United States v. Vasquez, No. 12-41194 (5th Cir. 2014)

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Justia Opinion Summary

Defendants Vasquez and Echeverria appealed their convictions and sentences for conspiracy to possess methamphetamine with intent to distribute. The court concluded that the considerable evidence demonstrated that Echeverria knowingly agreed and voluntarily participated in the conspiracy; Echeverria's sentence was substantively reasonable; the district court did not commit plain error and Vasquez's Burton v. United States claim, that his conviction violates the Confrontation Clause, was rejected by the court; and Vasquez's remaining arguments failed to identify any reversible error. Accordingly, the court affirmed the judgment of the district court.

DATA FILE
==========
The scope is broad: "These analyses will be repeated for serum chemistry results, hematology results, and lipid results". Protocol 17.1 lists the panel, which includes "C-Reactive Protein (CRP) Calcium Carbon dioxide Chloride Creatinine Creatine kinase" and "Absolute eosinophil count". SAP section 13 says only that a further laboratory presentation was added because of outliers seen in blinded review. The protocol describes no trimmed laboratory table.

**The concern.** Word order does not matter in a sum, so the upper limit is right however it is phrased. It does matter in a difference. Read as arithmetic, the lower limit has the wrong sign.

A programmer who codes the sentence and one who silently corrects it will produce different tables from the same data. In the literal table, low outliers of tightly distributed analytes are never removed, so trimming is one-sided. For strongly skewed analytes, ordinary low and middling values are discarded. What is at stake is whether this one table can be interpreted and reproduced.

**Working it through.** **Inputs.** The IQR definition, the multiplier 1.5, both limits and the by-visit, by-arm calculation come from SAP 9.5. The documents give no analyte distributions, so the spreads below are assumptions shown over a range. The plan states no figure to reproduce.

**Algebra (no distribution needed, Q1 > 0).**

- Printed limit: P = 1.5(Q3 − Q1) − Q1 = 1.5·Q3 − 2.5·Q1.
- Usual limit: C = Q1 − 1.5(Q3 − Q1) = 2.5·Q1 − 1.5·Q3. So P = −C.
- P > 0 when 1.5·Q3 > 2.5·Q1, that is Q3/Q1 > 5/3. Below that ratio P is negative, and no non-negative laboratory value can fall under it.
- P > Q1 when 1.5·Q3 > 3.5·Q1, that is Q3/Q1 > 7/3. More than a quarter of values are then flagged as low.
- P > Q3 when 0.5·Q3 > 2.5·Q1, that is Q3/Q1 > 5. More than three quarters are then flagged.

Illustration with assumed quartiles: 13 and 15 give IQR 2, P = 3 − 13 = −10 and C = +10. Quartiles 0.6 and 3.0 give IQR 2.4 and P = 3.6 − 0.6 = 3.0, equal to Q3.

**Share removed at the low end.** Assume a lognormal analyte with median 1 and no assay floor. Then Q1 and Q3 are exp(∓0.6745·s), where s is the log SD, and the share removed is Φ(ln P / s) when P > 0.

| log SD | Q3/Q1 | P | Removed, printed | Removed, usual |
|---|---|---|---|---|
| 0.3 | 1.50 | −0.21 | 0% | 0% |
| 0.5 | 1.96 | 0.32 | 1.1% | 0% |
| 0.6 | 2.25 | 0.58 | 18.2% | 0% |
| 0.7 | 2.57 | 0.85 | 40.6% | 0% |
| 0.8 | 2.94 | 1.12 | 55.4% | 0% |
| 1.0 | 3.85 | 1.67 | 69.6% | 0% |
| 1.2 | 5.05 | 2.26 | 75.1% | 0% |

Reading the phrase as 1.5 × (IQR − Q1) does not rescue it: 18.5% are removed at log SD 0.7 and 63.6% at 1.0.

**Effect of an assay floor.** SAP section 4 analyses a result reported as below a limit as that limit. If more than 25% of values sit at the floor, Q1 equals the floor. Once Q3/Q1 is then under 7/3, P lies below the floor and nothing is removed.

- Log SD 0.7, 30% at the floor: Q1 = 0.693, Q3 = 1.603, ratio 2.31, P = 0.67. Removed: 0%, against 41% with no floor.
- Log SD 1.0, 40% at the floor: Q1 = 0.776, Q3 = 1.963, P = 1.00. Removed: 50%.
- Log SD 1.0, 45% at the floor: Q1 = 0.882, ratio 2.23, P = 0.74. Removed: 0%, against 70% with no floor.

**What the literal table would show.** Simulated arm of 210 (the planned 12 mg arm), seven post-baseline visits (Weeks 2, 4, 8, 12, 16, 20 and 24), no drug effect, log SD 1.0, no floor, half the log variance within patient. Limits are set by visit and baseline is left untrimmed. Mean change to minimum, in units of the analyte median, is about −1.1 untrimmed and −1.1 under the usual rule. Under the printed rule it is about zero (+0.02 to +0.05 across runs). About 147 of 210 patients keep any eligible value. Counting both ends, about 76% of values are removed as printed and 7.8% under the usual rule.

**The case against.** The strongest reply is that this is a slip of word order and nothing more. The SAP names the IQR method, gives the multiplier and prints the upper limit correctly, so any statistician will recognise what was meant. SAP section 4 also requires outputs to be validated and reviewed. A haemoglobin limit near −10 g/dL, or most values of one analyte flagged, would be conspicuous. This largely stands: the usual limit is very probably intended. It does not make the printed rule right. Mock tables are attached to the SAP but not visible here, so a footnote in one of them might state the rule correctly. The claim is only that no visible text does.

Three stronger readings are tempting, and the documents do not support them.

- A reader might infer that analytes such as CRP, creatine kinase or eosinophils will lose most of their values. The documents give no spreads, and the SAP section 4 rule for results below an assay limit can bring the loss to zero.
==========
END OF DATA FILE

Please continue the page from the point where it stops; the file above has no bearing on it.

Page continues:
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Case: 12-41194 Document: 00512755577 Page: 1 Date Filed: 09/03/2014 IN THE UNITED STATES COURT OF APPEALS FOR THE FIFTH CIRCUIT United States Court of Appeals Fifth Circuit No. 12-41194 FILED September 3, 2014 Lyle W. Cayce Clerk UNITED STATES OF AMERICA, Plaintiff-Appellee v. FRANCISCO VASQUEZ, also known as Francisco Vazquez; JUAN ECHEVERRIA, Defendants-Appellants Appeals from the United States District Court for the Eastern District of Texas Before DAVIS, SMITH, and BENAVIDES, Circuit Judges. W. EUGENE DAVIS, Circuit Judge: This is a direct criminal appeal by two co-defendants, Francisco Vasquez and Juan Echeverria, challenging their convictions and sentences for conspiracy to possess methamphetamine with intent to distribute under 21 U.S.C. § 841(a) and § 846. We affirm. I. Perez-Duarte, Echeverria, and Vasquez were arrested in Plano, Texas, on March 31, 2011, shortly after Perez-Duarte attempted to sell five kilograms of methamphetamine to a police informant named Mendoza at a pre-arranged meeting in a parking lot. Perez-Duarte had driven Vasquez s red truck to the meeting with Mendoza. The methamphetamine was discovered in the bed of Case: 12-41194 Document: 00512755577 Page: 2 Date Filed: 09/03/2014 No. 12-41194 Vasquez s truck. Earlier that day, Echeverria had driven Perez-Duarte in a different vehicle to a preliminary meeting with Mendoza at the same parking lot. After Perez-Duarte s arrest, a hotel keycard from a nearby hotel was discovered in Perez-Duarte s pocket. Later that day, police officers discovered Echeverria at the hotel. Upon seeing the uniformed police officers, Echeverria hurried inside his room and slammed the door shut for two minutes while the police knocked on the door and identified themselves as law enforcement. After the door was finally opened, the police officers found Echeverria and Vasquez inside. Both were then arrested. The three co-defendants were charged with a single count of conspiracy to possess methamphetamine with intent to distribute under 21 U.S.C. § 841(a) and § 846. Perez-Duarte pleaded guilty, and Echeverria and Vasquez were tried jointly. Both Echeverria and Vasquez testified during their first trial, and were therefore subject to cross-examination. At the first joint trial in November 2011, the following evidence was presented regarding Echeverria s knowing participation in the conspiracy: (1) Echeverria drove Perez-Duarte to meet Mendoza at their preliminary meeting on March 31, 2011, in the parking lot, (2) Perez-Duarte told Mendoza that Echeverria was his partner within Echeverria s hearing, (3) Echeverria ran from police when he saw them at the hotel and slammed his hotel door shut for two minutes while Vasquez flushed his ID card, the data card from a mobile telephone, and potentially other unidentified items down the toilet, (4) Echeverria claimed to have met Vasquez on the day of their arrest in the hotel room, even though there had been more than 500 phone calls during March 2011 between Echeverria s phone and a phone associated with a receipt found in Vasquez s pocket, (5) a note was found in Echeverria s pocket, on which was written a license plate number that appeared to be taken from Mendoza s license plate (although two letters were switched), and (6) the key to Perez2 Case: 12-41194 Document: 00512755577 Page: 3 Date Filed: 09/03/2014 No. 12-41194 Duarte s car was found hidden in a hole punched into the wall of Echeverria s room in the hotel, even though Perez-Duarte had his own room at a second hotel. At the same joint trial in November 2011, the following evidence was presented regarding Vasquez s knowing participation in the conspiracy: (1) Perez-Duarte drove Vasquez s red truck to make the sale of methamphetamine to Mendoza, even though Perez-Duarte had another vehicle in Plano, (2) Vasquez initially told police that his truck must have been stolen, then later testified that he had lent Perez-Duarte his truck, (3) Vasquez claimed to have met Echeverria on the day of their arrest in the hotel room, even though there had been more than 500 phone calls during March 2011 between Echeverria s phone and a phone associated with a receipt found in Vasquez s pocket, (4) Vasquez removed the data card from one of his two mobile telephones and flushed it down the toilet just prior to his arrest in the Plano hotel room, (5) Vasquez also attempted to flush his ID card down the toilet, and (6) the key to Perez-Duarte s car was discovered in a hole punched into the wall of the hotel room where Vasquez was arrested. After hearing this evidence, the jury became deadlocked and the district court declared a mistrial. A second joint trial took place in January 2012. At this second trial, neither Echeverria nor Vasquez testified, and therefore neither was subject to cross-examination. The jury was permitted to listen, however, to a reading of transcripts of both co-defendants testimony from the first trial, at which both had been subject to cross-examination. Two significant items of evidence were presented for the first time during the second trial. First, an inmate named Sanchez-Alvarez testified that Echeverria had confessed to him that both he and Vasquez had participated in the conspiracy with Perez-Duarte to sell methamphetamine to Mendoza. Sanchez-Alvarez was then cross-examined. 3 However, because Echeverria Case: 12-41194 Document: 00512755577 Page: 4 Date Filed: 09/03/2014 No. 12-41194 elected not to testify during the second trial, Echeverria was never subjected to cross-examination regarding the content of this jailhouse confession. Second, a California police officer testified regarding Vasquez s 1998 conviction for heroin possession. The California police officer himself had made the 1998 arrest. As the California police officer stated, Vasquez look[ed] just like the pictures from the arrestee s file. After the conclusion of the second trial in January 2012, the jury returned guilty verdicts for both Echeverria and Vasquez. Both Echeverria and Vasquez received sentences within their respective guideline ranges. II. Echeverria raises two issues on appeal. First, Echeverria argues that the evidence is insufficient to show that he was a knowing participant in the conspiracy as charged. Because Echeverria failed to renew his motion for judgment of acquittal at the close of trial, we can reverse his conviction for insufficient evidence only if his conviction constitutes a manifest miscarriage of justice. 1 A manifest miscarriage of justice occurs only where the record is devoid of evidence pointing to guilt or contains evidence on a key element of the offense that is so tenuous that a conviction would be shocking. 2 Echeverria argues that such a manifest miscarriage of justice is present in this case because, in his view, the record contains no evidence that Echeverria knowingly participated in Perez-Duarte s scheme to sell methamphetamine. As the record demonstrates, however, there is considerable evidence to show that Echeverria knowingly agreed and voluntarily participated in the conspiracy. As observed by this court in United States v. Mann, 161 F.3d 840, United States v. Burton, 324 F.3d 768, 770 (5th Cir. 2003); United States v. Galvan, 949 F.2d 777, 783 (5th Cir. 1991). 2 United States v. Dowl, 619 F.3d 494, 500 (5th Cir. 2010); United States v. McIntosh, 280 F.3d 479, 483 (5th Cir. 2002). 1 4 Case: 12-41194 Document: 00512755577 Page: 5 Date Filed: 09/03/2014 No. 12-41194 847 (5th Cir. 1998) (quoting United States v. Cardenas, 9 F.3d 1139, 1157 (5th Cir. 1993)), [a]n agreement may be inferred from a concert of action. Such a concert of action was shown in this case. Echeverria brought Perez-Duarte to the first meeting with Mendoza, allowed himself to be called Perez-Duarte s partner during this meeting, was evidently in close coordination with Vasquez throughout the preceding month, lied to the police about his acquaintance with Vasquez, and refused to allow law enforcement to enter the hotel room while Vasquez flushed his ID card, the mobile phone s data card, and potentially other items down the toilet. Moreover, the jury also heard Sanchez-Alvarez s testimony regarding Echeverria s jailhouse confession to knowing participation in the conspiracy. As to Echeverria, this confession is a non-hearsay party admission under Rule 801(d)(2)(A) of the Federal Rules of Evidence. The confession was therefore admissible as to Echeverria. 3 This confession, in addition to the other evidence outlined above, undoubtedly provides sufficient proof as to knowledge to support the verdict under any standard. Echeverria s conviction therefore does not constitute a manifest miscarriage of justice. 4 Second, Echeverria challenges the substantive reasonableness of his sentence. As Echeverria concedes, however, his sentence was within the guideline range. Echeverria has not identified any procedural error committed by the district court in assessing the guideline range. Accordingly, Echeverria s sentence is presumptively reasonable under United States v. See United States v. Shoemaker, 746 F.3d 614, 624-25 n.11 (5th Cir. 2014); United States v. Dixon, 132 F.3d 192, 198 (5th Cir. 1997). As for Vasquez s challenge to SanchezAlvarez s testimony under Bruton v. United States, 391 U.S. 123, 127-28 (1968), we address that argument below. Echeverria cannot himself invoke Bruton because [t]he rule enunciated in Bruton stems from the right to confrontation and is designed to protect the non-testifying confessor s codefendant, not the confessor himself. See United States v. Morales, 477 F.2d 1309, 1316 (5th Cir. 1973). 4 See Burton, 324 F.3d at 770. 3 5 Case: 12-41194 Document: 00512755577 Page: 6 Date Filed: 09/03/2014 No. 12-41194 Jenkins, 712 F.3d 209, 214 (5th Cir. 2013) (quoting United States v. Campos Maldonado, 531 F.3d 337, 338 (5th Cir. 2008)). Echeverria suggests that he should have received a downward departure, but this suggestion is not supported by any authority. A district court s refusal to grant a downward departure is not reviewable unless it was based on a misinterpretation of the Sentencing Guidelines. 5 Because Echeverria does not identify any such misinterpretation, we affirm his sentence. III. We next consider Vasquez s arguments. Vasquez argues first that his conviction is contrary to Bruton v. United States, 391 U.S. 123, 126-28 (1968). According to Vasquez, his conviction violates the Confrontation Clause because Echeverria s confession naming him as a participant in the crime was introduced at their joint trial through a third-party witness, Sanchez-Alvarez, without any opportunity to cross-examine the actual declarant, Echeverria. 6 Because Vasquez raises his Bruton challenge for the first time on appeal, 7 he must show that there was plain error affecting his substantial rights. 8 Under the plain error standard, Vasquez s argument must be rejected. Many circuit courts have held that Bruton applies only to statements by codefendants that are testimonial under Crawford v. Washington, 541 U.S. 36, 51 (2004). As these courts have observed, the Supreme Court described statements from one prisoner to another as clearly nontestimonial for the purposes of the Crawford analysis in Davis v. Washington, 547 U.S. 813, 825 (2006) (analyzing the facts of Dutton v. Evans, 400 U.S. 74, 87-89 (1970) United States v. McClatchy, 249 F.3d 348, 360 (5th Cir. 2001). See United States v. Nutall, 180 F.3d 182, 188 (5th Cir. 1999). 7 See United States v. Barrandey, 481 F. App x 221, 224 (5th Cir. 2012); United States v. Martinez, 172 F.3d 866, at *1 (5th Cir. 1999) (per curiam); United States v. Gauthier, 248 F.3d 1138, at *1 (5th Cir. 2001) (per curiam). 8 See United States v. Alaniz, 726 F.3d 586, 615 (5th Cir. 2013). 5 6 6 Case: 12-41194 Document: 00512755577 Page: 7 Date Filed: 09/03/2014 No. 12-41194 (plurality opinion)). Based on this dicta, the Fourth Circuit held in United States v. Dargan, 738 F.3d 643, 650-51 (4th Cir. 2013), that the rule of Bruton was simply irrelevant in the context of nontestimonial statements made to a cellmate in an informal setting. The Third Circuit likewise held in United States v. Berrios, 676 F.3d 118, 128 (3d Cir. 2012), that Bruton is no longer applicable to a non-testimonial prison yard conversation because Bruton is no more than a by-product of the Confrontation Clause. The First, 9 Second, 10 Sixth, 11 Eighth, 12 Ninth, 13 and Tenth 14 Circuits have also limited Bruton to testimonial statements only. 15 Vasquez has never disputed the government s characterization of Echeverria s jailhouse confession as non-testimonial. Accordingly, the district court s decision to admit Sanchez-Alvarez s testimony regarding Echeverria s non-testimonial confession was entirely in accordance with most of the circuit authorities interpreting the relationship between Bruton and Crawford. 16 The district court therefore did not commit plain error, and Vasquez s Bruton challenge must be rejected. United States v. Figueroa-Cartagena, 612 F.3d 69, 85 (1st Cir. 2010). United States v. Pike, 292 F. App x 108, 112 (2d Cir. 2008). 11 United States v. Johnson, 581 F.3d 320, 326 (6th Cir. 2009). 12 United States v. Dale, 614 F.3d 942, 958-59 (8th Cir. 2010). 13 Smith v. Chavez, 11-55211, 2014 WL 1229918, at *1 (9th Cir. Mar. 26, 2014). 14 United States v. Clark, 717 F.3d 790, 816 (10th Cir. 2013). 15 We applied a similar analysis in our unpublished decision in United States v. Surtain, 519 F. App x 266, 288 (5th Cir. 2013). By contrast, because the defendant was tried alone, we did not address the issue at all in Fratta v. Quarterman, 536 F.3d 485, 496, 502 (5th Cir. 2008) ( [I]t was unreasonable . . . to extend the rule of Bruton, which applies in the context of joint or multi-defendant trials, to the context of a single-defendant trial . . . . ). 16 The Seventh Circuit has arguably applied Bruton to non-testimonial statements, although without explicitly acknowledging the resulting split of authority. See Jones v. Basinger, 635 F.3d 1030, 1037, 1050-52 (7th Cir. 2011) ( Lewis claimed that his brother James Parks had confessed to Lewis that he, Aaron, and Jones had committed the four murders . . . . Bruton makes clear that Jones right to confront Lewis and Parks about that confession was violated by Lewis and Parks failure to testify at trial and to subject their testimony to the crucible of cross-examination. ). 9 10 7 Case: 12-41194 Document: 00512755577 Page: 8 Date Filed: 09/03/2014 No. 12-41194 IV. Vasquez s remaining arguments also fail to identify any reversible error. In particular, his claim for ineffective assistance of counsel was never presented to the district court. Since the record does not permit us to fairly evaluate the merits of the claim, this challenge is premature on direct appeal under United States v. Aguilar, 503 F.3d 431, 436 (5th Cir. 2007) (quoting United States v. Partida, 385 F.3d 546, 568 (5th Cir. 2004)). The district court also did not err in admitting evidence of Vasquez s prior conviction for possession of heroin under Rule 404(b) of the Federal Rules of Evidence. As explained in United States v. Cooks, 589 F.3d 173, 182 (5th Cir. 2009) (quoting United States v. Crawley, 533 F.3d 349, 354 (5th Cir. 2008) (alteration omitted)), the government need only provide some evidence that the defendant committed the prior bad act. Here, the California police officer who made the 1998 arrest testified that Vasquez look[ed] just like the pictures of the individual convicted in California. That individual also had the same name as Vasquez. The prior conviction was therefore admissible. We also reject Vasquez s argument under Rule 403 regarding the admissibility of the photograph of the AK-47 rifle found on Vasquez s phone. Although Vasquez objected to the photo during the first trial, his objection was never renewed during the second trial. Accordingly, under United States v. Palmer, 122 F.3d 215, 221 (5th Cir. 1997), any objections made at the aborted trial have no bearing on the retrial, as the two are entirely separate affairs. Under the plain error standard, therefore, Vasquez s challenge must be rejected. Admission of the photograph was neither a plain error nor, given the substantial other evidence against him, a source of prejudice to Vasquez s substantial rights in the present case. Additionally, in light of Vasquez s failure to renew his motion for judgment of acquittal, we also conclude that his conviction under 21 U.S.C. § 8 Case: 12-41194 Document: 00512755577 Page: 9 Date Filed: 09/03/2014 No. 12-41194 841(a) and § 846 did not constitute a manifest miscarriage of justice due to insufficiency of the evidence. 17 The record contains sufficient evidence to show Vasquez s knowing participation in the drug conspiracy. As described above, Vasquez participated in a concert of action with Echeverria, which demonstrates knowledge of a conspiracy under Mann, 161 F.3d at 847, and Cardenas, 9 F.3d at 1157. Echeverria s jailhouse confession to Sanchez- Alvarez also directly implicated Vasquez s involvement in the conspiracy. We therefore find no manifest miscarriage of justice. Finally, the district court did not err in sentencing Vasquez based on a mandatory minimum without a special jury verdict as to the fact of Vasquez s previous drug conviction. Vasquez s argument to the contrary is foreclosed by Almendarez-Torres v. United States, 523 U.S. 224, 246-47 (1998). 18 CONCLUSION For the reasons stated above, we AFFIRM the convictions and sentences as to both Echeverria and Vasquez. AFFIRMED. See Burton, 324 F.3d at 770. See Alleyne v. United States, 133 S. Ct. 2151, 2160 n.1 (2013); United States v. Posey, 13-50570, 2014 WL 1724499, at *3 (5th Cir. May 2, 2014); United States v. Salazar, 548 F. App x 289, 289-90 (5th Cir. 2013); United States v. Fuentes-Ulloa, 550 F. App x 251, 252 (5th Cir. 2013); see also United States v. King, 751 F.3d 1268, 1280 (11th Cir. 2014); United States v. Mack, 729 F.3d 594, 609 (6th Cir. 2013). 17 18 9